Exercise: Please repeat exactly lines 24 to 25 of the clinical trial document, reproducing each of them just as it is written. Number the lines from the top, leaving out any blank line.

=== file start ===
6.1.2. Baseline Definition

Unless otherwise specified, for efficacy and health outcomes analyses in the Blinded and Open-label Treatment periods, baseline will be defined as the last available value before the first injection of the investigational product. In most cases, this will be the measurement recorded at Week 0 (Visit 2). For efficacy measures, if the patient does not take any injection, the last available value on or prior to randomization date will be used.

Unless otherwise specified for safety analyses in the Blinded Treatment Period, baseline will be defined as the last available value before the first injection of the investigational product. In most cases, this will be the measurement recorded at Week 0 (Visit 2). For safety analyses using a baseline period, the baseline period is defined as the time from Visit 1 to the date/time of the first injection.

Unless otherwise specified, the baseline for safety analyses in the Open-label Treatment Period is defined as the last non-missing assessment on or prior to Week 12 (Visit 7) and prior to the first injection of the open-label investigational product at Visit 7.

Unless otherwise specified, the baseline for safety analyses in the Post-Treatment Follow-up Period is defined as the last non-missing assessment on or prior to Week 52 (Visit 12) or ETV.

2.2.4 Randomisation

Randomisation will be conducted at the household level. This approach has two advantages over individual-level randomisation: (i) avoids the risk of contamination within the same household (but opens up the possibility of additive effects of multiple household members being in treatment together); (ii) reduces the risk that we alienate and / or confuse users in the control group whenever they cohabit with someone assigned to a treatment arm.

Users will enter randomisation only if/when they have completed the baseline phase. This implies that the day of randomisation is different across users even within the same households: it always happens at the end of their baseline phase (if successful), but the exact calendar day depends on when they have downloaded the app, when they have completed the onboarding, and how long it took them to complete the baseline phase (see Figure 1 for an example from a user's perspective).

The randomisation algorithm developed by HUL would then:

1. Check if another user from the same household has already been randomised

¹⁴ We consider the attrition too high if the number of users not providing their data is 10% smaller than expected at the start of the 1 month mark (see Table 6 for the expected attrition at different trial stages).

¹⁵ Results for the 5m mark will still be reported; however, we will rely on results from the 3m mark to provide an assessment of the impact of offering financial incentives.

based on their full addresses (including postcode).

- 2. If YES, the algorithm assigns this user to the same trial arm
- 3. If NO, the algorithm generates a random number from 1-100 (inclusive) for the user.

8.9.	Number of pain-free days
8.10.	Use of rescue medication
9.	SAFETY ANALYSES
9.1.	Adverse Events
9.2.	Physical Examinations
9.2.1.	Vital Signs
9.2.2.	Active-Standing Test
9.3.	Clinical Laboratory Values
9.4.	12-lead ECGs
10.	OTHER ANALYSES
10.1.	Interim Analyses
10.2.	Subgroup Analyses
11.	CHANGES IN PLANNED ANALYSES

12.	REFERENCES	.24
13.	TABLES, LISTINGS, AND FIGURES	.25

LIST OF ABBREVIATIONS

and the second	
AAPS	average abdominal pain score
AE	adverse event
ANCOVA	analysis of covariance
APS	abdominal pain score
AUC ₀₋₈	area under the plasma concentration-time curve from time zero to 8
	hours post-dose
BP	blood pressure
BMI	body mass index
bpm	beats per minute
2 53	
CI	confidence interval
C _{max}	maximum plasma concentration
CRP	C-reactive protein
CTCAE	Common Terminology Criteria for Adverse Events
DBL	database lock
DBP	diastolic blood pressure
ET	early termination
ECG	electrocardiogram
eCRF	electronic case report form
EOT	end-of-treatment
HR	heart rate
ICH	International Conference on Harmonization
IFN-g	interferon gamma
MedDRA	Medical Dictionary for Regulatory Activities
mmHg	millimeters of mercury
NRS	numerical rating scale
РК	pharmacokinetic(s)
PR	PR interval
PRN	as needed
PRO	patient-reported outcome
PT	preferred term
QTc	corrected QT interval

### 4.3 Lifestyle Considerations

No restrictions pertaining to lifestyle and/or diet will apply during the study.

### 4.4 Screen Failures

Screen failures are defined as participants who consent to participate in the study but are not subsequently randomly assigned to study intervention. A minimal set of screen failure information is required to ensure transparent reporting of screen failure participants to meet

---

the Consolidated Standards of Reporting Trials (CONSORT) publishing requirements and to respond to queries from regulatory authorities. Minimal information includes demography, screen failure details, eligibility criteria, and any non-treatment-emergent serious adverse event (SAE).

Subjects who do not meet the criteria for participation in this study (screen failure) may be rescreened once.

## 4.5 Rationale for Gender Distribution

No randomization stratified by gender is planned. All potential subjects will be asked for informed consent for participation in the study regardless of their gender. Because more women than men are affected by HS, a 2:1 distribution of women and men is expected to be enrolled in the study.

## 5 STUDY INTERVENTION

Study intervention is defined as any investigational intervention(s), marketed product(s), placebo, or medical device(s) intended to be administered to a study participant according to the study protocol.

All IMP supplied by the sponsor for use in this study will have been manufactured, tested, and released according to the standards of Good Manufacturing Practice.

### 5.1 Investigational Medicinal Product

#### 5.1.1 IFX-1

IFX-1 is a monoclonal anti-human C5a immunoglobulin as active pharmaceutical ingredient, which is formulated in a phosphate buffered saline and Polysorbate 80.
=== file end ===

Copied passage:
9.4.	12-lead ECGs
10.	OTHER ANALYSES